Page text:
HINTON, Iowa -- School let out for the summer on May 29 at the Hinton school district. The very next day a host of eighth- and ninth-graders were learning key details about driving safely on area roads.
In the fourth of the 10 days of classes, driver's education instructor Craig Hoffman ended a video about the unlawful dangers of driving after drinking alcohol, which he admitted was dated in terms of visuals for teens today.
"But the message in that still rings true. A zillion times in here, and at home, you guys are going to hear, 'Don't drink and drive, don't drive distracted,' " Hoffman said.
Hoffman had a supply of jokes, using one old standard, that Iowa has two seasons, winter and construction season. He threw out pieces of candy to the students who answered questions correctly.
Additionally, hammering on such concepts as driving being primarily a thinking and not just physical task, Hoffman prepped the Hinton kids on final details they needed to know about chapter five of the book, to be demonstrated by completing a take-home test.
"Should be an easy 'A' people, if we do what? Read the book," said Hoffman, who serves as an industrial arts teacher during the year.
The 46 students in the Hinton class are completing an early summer staple, as they work by the end of June -- over 30 classroom hours and 12 driving hours -- to prove they understand rules of the road and can ably navigate vehicles on roads. That task often comes with initial trepidation for some neophyte drivers.
Isabella Kimbell prepped for getting into the school-owned car, the kind with the affixed yellow Student Driver banner, by driving with her parents for about an hour daily during the last few weeks in May.
"This is the biggest thing of my summer," said Kimbell, who will be a Hinton freshman in August.
Several thousand students will go through driver's education in Iowa this year, in order to be line for licenses at age 16 from the Iowa Department of Transportation. Kim Mendenhall is teaching the course for the second year at Woodbury Central in Moville, with 29 students taking part. During the instructional year, she is a North Middle School counselor, and W-C is the fourth system in which she's taught driver education over a decade.
Mendenhall said 20 to 30 students are an ideal class size. Students are able to participate in hands-on activities and work in small groups. She said students are understandably nervous when driving with an instructor who will assess their driving skills and point out errors.
"Many times to ease a nervous driver, I will have them do an activity called Parking Lot Play, where you go to a big empty parking lot and have the student get to know the vehicle, by getting a feel of starting, stopping, turning left, right, keeping the vehicle in between the lines and backing maneuvers," she said.
One thing students routinely talk about is the extra brake instructors have in cars set up for driver's education.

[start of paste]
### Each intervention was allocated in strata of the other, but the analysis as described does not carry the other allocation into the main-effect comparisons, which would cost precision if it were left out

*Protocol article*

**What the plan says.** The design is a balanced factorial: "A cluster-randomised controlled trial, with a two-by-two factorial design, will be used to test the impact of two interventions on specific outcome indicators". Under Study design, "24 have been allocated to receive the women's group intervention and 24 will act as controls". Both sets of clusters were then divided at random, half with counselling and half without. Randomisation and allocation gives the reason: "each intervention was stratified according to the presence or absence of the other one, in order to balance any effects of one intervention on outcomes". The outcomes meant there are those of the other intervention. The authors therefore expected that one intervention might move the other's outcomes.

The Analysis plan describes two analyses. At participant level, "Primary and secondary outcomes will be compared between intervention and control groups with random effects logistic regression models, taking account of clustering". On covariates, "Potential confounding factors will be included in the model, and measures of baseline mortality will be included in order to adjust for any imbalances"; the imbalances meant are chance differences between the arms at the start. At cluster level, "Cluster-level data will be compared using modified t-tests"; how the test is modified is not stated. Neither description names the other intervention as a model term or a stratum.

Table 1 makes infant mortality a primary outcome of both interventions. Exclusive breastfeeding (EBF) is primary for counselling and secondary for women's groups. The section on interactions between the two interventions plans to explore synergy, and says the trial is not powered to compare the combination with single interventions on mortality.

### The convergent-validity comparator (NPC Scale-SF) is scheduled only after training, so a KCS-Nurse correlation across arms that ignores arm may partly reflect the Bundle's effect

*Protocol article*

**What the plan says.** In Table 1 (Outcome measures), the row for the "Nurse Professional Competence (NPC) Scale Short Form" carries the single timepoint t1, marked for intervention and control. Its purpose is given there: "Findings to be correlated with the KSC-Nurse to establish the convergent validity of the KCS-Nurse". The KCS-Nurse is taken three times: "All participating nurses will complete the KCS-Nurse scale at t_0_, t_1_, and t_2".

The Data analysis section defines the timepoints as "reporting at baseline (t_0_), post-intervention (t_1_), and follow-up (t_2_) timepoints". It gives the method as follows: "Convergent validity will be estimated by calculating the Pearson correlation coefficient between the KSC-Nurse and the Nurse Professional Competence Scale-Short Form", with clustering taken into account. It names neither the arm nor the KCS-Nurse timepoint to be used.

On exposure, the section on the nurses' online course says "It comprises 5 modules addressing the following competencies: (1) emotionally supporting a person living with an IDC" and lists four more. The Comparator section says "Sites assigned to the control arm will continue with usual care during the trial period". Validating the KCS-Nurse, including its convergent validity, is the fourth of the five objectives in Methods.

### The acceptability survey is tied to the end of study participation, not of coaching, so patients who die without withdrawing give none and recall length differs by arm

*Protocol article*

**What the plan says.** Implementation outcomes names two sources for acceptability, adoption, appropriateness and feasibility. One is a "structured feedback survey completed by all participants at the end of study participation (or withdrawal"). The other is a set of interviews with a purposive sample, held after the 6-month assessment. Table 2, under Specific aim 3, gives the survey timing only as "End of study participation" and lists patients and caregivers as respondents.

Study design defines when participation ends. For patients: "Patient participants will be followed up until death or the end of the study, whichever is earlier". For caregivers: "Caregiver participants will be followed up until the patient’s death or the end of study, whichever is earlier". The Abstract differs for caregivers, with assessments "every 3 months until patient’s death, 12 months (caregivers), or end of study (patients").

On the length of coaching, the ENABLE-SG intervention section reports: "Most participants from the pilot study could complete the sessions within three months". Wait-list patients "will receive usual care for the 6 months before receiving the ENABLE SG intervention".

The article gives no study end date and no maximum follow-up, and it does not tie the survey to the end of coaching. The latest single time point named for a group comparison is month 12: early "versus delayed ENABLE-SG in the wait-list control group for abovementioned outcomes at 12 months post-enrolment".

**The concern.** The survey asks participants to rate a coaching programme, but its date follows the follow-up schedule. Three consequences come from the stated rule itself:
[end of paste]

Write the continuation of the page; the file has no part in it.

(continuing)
"Fortunately, I haven’t been involved in any wrecks with a student behind the wheel, but I have experienced several near misses, where another vehicle has pulled out in front of us and I had to use the brake on my side of the vehicle to stop the car," Mendenhall said.
"After an incident like this takes place, I talk with the student about what happened, were they ready for the other driver to make an error, and remind them that they have to be a defensive driver with no distractions while driving."
Hoffman has taught driver education since 2001, and he doesn't get in the cars with students these days, as at Hinton those tasks are handled by Ryan Gillespie and Diane Fay, who is a secretary at the school.
"When you drive with me, we talk about what you did well, what you can improve on and what to work on next time," Fay told the students.
"Some of you who have driven with me have done well, and others have not."
A collection of three dozen silenced mobile phones lay on top of a side bookcase in the school's media center as Hoffman's lesson continued. Kimbell pleased him by knowing astute drivers scan the area ahead in which they'll travel over the next 12 to 15 seconds.
"You are looking farther ahead, seeing what's what," Hoffman said.
He also tossed a candy to Beck Holtzen, a ninth-grader, who knew "defensive driving" is a key concept. Another went to Ian Grover, a classmate of Holtzen and Kimbell, who detailed the six zones around a car that drivers should scan in various directions.
Hoffman added the students should always be on watch, and not just for basic complicating factors, such as cars on the side of highways or bicycles in a neighborhood.
"Whoa, there's a Doberman dragging the owner, wasn't expecting that. Every driving situation is going to be different," he said, in narrating a drive.
Hoffman delivered a key message near the end of the session, that "we don't teach you how to drive," but rather to instill the basic mechanics to be used on roads.
"I can't lecture you and make you a good driver. Our job is to teach you to be the best driver you can be. The rest is up to you, to practice...There is no substitute to experience. All that experience adds up," he said.
Copyright 2019 The Sioux City Journal. All rights reserved. This material may not be published, broadcast, rewritten or redistributed.
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